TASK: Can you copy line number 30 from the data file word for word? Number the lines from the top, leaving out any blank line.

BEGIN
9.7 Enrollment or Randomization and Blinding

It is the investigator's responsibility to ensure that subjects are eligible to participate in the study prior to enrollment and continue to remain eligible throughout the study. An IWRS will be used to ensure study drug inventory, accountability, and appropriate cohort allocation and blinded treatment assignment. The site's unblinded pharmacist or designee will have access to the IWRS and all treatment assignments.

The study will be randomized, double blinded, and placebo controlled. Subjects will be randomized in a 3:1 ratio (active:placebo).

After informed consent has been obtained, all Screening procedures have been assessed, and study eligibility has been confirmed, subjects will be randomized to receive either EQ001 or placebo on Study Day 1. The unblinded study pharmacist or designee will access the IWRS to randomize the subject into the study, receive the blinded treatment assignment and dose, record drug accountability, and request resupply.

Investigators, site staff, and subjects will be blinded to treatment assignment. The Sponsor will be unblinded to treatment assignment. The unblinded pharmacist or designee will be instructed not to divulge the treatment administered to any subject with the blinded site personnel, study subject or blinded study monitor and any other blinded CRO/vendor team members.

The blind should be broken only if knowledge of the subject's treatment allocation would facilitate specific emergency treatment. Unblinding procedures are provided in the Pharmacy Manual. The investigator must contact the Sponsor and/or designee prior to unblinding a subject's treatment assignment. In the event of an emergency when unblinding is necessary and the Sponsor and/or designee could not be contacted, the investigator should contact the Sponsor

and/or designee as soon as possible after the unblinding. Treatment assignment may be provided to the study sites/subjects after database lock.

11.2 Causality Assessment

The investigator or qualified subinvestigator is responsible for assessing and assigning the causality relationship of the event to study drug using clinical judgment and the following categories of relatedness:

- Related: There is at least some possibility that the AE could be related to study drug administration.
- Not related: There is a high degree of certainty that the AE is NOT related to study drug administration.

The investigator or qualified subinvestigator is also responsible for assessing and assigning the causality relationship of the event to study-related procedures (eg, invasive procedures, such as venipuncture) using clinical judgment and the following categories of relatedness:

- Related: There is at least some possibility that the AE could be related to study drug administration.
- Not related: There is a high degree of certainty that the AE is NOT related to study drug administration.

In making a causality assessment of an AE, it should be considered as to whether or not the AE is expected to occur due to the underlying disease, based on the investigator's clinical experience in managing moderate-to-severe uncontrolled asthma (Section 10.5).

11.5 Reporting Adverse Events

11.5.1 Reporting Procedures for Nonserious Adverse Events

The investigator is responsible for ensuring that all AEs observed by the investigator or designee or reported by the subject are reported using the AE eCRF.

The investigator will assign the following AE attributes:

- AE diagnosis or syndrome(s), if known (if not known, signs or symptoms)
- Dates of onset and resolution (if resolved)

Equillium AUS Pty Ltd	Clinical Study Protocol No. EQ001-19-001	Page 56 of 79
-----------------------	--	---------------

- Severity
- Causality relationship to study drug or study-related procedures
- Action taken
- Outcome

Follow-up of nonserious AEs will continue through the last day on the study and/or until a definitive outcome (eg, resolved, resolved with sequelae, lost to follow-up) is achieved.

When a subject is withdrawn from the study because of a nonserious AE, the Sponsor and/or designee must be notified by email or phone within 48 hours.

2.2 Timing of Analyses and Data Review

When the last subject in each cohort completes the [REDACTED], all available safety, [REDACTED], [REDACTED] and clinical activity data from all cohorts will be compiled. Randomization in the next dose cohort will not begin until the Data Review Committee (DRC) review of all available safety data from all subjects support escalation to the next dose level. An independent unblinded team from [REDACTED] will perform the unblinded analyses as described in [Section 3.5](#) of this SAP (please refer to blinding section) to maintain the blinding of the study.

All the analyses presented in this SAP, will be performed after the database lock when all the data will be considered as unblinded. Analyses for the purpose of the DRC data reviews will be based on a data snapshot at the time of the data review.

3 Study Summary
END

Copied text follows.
2.2 Timing of Analyses and Data Review